Despite the ambiguity of the annotation of warning cases, safe situations are clearly distinct from dangerous ones even at low resolution. With no surprise, the performance is affected by the resolution. The higher the resolution, the better the classification performance, but the higher the processing time. With regard to safe and dangerous situations considered as a two-way classification problem, the recognition rate is not less than 91.14 % (±2.5) in open-air areas and 83.56 % (±2.27) indoors on 51×38 pixel stereo frames. The performance indoor are worse than outdoor due to the lack of texture and motion blur that affect the stereo matching. Under indoor and cloudy outdoor lighting conditions, the Bumblebee2 (512×384) and the Asus Xtion (640×480) return depth maps of similar quality in terms of sparsity. A 3D active camera has a non-negligible advantage when the indoor lighting drops because of the infrared illumination it projects.

The detection accuracy relies heavily on depth data. The presence of a small hole will not disrupt the detector as long as it is not deeper than T G i and the pixel proportion remains under the thresholds T R i. If the hole is larger and deeper than T G i then the detector will raise an alarm, which is not inconsistent with fall prevention in terms of project requirements. In the same way, if there is an obstacle on the stairs and it is completely located deeper than T G i, the detector will respond as expected. However, any obstacle located above the ground will hide the stairs according to the obstacle dimensions. But, in terms of user interaction, the presence of an obstacle can prevent the risk of falls.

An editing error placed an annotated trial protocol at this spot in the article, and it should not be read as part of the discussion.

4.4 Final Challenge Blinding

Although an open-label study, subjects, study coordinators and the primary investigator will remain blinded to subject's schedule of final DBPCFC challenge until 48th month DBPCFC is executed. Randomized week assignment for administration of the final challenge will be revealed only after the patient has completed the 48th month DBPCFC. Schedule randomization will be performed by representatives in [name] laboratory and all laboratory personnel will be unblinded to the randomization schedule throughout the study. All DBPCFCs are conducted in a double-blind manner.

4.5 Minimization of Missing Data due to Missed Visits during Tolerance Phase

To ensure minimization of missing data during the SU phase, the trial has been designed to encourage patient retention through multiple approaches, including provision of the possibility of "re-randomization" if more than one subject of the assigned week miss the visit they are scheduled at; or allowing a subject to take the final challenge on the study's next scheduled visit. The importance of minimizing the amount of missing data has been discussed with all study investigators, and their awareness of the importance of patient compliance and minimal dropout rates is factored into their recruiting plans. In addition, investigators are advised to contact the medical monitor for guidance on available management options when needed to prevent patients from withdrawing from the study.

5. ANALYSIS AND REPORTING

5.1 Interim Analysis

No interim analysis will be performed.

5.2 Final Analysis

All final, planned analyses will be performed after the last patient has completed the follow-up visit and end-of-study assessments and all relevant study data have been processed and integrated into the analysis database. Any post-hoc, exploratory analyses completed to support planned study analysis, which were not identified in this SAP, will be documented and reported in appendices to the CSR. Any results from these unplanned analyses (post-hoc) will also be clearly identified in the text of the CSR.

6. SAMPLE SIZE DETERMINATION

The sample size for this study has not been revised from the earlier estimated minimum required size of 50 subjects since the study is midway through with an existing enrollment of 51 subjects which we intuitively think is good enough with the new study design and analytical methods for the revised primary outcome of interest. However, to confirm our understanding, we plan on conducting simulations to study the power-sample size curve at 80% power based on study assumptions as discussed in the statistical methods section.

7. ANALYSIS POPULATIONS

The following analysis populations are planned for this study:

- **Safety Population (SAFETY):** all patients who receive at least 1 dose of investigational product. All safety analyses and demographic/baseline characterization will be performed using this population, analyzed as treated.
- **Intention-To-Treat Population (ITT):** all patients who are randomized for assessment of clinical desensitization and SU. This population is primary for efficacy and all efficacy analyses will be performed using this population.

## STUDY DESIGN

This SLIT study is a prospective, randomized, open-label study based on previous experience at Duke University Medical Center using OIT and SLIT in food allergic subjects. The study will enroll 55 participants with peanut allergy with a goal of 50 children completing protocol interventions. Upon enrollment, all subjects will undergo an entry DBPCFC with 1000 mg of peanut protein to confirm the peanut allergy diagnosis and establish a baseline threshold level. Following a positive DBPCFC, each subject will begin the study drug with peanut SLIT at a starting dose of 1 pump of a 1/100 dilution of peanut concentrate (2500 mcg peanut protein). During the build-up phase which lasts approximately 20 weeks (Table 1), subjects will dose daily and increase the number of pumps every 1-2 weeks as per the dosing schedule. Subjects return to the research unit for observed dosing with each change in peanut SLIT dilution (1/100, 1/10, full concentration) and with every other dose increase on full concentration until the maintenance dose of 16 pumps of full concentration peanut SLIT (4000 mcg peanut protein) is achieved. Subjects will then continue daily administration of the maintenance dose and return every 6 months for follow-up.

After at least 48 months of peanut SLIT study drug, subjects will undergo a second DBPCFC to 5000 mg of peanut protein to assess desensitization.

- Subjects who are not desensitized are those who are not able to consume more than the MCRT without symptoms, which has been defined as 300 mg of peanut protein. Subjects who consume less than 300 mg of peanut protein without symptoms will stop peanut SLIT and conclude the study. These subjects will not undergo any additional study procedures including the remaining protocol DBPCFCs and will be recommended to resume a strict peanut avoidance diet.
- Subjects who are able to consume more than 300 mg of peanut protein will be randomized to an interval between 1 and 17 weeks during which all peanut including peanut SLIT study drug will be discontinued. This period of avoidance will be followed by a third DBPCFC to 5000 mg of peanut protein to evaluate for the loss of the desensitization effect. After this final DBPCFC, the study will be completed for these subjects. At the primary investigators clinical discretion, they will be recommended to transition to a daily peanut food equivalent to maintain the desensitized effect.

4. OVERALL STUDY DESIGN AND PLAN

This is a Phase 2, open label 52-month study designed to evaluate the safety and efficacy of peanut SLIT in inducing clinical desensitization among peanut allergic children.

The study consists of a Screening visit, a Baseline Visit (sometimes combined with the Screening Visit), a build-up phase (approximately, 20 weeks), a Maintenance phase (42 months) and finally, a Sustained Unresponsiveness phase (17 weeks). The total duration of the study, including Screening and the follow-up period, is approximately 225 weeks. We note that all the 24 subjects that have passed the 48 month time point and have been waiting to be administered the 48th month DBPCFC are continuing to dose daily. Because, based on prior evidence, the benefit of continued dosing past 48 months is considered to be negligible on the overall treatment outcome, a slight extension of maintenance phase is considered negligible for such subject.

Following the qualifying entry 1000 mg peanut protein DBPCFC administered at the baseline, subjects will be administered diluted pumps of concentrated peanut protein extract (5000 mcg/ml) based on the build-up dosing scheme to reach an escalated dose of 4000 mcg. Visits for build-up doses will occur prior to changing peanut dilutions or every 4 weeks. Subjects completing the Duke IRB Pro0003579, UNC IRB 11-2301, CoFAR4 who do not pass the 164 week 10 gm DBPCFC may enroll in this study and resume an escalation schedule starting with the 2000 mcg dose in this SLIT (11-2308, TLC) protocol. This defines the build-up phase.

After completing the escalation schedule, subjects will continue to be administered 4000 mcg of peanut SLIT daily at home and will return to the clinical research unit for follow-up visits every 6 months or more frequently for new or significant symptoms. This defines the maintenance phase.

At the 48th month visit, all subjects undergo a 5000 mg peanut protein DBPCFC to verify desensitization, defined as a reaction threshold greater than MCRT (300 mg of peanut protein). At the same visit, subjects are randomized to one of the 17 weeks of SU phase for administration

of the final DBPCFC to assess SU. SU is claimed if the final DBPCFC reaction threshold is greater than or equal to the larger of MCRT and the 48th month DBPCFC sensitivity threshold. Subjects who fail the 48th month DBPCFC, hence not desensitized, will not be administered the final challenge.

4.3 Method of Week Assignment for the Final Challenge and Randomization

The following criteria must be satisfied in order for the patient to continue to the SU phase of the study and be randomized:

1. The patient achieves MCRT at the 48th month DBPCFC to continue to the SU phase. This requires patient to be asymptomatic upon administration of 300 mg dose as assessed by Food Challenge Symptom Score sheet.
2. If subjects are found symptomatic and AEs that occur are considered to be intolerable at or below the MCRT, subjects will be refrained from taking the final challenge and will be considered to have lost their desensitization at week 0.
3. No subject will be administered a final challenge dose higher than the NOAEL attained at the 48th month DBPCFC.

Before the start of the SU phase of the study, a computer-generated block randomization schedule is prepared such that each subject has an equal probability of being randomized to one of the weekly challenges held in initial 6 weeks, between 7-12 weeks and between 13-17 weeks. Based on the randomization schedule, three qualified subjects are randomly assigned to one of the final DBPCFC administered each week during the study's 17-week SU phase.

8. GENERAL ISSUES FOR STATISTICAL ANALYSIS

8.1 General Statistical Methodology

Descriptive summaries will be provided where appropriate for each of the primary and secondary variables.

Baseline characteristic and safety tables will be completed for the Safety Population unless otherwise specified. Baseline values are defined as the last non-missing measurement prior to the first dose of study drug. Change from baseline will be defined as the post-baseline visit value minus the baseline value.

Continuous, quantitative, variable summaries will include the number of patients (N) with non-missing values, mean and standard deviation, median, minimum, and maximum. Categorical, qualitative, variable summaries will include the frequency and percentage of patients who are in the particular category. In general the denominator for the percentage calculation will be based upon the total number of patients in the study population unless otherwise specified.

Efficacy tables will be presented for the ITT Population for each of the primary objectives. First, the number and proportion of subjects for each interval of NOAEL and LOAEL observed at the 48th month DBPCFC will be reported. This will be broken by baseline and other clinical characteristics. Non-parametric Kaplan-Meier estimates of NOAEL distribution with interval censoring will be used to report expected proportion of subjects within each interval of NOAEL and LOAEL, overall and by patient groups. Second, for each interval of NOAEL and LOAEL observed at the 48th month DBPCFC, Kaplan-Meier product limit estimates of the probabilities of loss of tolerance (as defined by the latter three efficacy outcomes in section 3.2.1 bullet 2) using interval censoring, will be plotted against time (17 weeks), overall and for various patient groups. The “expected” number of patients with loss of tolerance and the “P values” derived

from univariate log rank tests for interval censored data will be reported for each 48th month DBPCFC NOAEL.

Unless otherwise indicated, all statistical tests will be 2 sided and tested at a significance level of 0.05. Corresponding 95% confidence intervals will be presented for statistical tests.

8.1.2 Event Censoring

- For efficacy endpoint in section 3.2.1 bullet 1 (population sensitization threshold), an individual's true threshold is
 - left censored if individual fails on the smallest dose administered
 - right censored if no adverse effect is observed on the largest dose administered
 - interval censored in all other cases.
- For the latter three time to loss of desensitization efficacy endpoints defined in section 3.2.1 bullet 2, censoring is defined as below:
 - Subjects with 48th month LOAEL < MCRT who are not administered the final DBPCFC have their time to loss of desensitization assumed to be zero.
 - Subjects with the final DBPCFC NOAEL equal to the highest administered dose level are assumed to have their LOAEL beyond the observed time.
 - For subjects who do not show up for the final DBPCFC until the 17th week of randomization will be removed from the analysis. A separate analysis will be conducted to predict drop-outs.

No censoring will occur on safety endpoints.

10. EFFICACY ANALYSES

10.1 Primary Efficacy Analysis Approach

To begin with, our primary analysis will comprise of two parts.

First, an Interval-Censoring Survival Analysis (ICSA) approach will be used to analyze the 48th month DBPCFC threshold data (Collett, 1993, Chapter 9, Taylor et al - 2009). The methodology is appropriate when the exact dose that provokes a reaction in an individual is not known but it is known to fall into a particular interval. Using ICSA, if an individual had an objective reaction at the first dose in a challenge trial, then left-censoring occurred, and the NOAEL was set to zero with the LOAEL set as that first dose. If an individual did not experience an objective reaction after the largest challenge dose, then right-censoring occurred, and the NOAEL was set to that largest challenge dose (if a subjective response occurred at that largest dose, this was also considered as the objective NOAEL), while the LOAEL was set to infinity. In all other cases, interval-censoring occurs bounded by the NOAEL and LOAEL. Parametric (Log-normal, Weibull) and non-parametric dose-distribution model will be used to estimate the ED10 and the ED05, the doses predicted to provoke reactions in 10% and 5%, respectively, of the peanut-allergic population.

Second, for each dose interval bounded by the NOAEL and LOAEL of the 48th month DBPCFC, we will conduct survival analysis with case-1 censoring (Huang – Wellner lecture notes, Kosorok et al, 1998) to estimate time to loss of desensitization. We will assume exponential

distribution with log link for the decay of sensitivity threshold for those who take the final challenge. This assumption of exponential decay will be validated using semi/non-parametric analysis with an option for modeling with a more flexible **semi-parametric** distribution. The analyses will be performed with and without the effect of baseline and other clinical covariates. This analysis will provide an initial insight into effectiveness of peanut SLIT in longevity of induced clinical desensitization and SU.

Regarding the execution time, our actual algorithm was embedded as a stripped down pure C99 implementation without any optimisation for the target boards. Using the smallest acceptable resolution (102×76) the algorithm runs approximately at the desired speed (5 fps) on the smallest processor (Cortex-M4). Nevertheless, there is a large room for speed improvement in order to use higher resolution and thus achieve more accurate results. The reasons of the slow processing are both related to the hardware and the software: (i) hardware-wise, the algorithm and the input data were stored on an external memory, because of a lack of space in internal processor memory; (ii) software-wise the disparity computation is the bottleneck in the overall processing time. There are several ways to improve runtime. Transferring one byte of data from an external RAM to the processor takes several clock cycles compared to one clock cycle for any data located in the processor internal RAM. Luckily, embedded platforms are equipped with digital signal processors (DSPs), external flash memory, external and internal RAM and direct memory access features (DMA). DSPs are dedicated to process routines that are highly regular—which is the case of disparity computation—while DMA is a process that can transfer data from external to internal RAM. Both DMA and DSP run in parallel to the processor. The computation of disparity is a process that requires only few lines of the image to be present in memory at a given time. Thus, the DMA can be used to transfer these few lines from external to internal memory, while the processor computes the disparity on the few lines transferred previously. By doing so, we get an acceleration factor approximately equal to the number of clock cycles needed to access external memory, which in most cases ranges from 4 to 10. Disparity computation can be transferred on the DSPs to further reduce its processing time by at least a factor of two.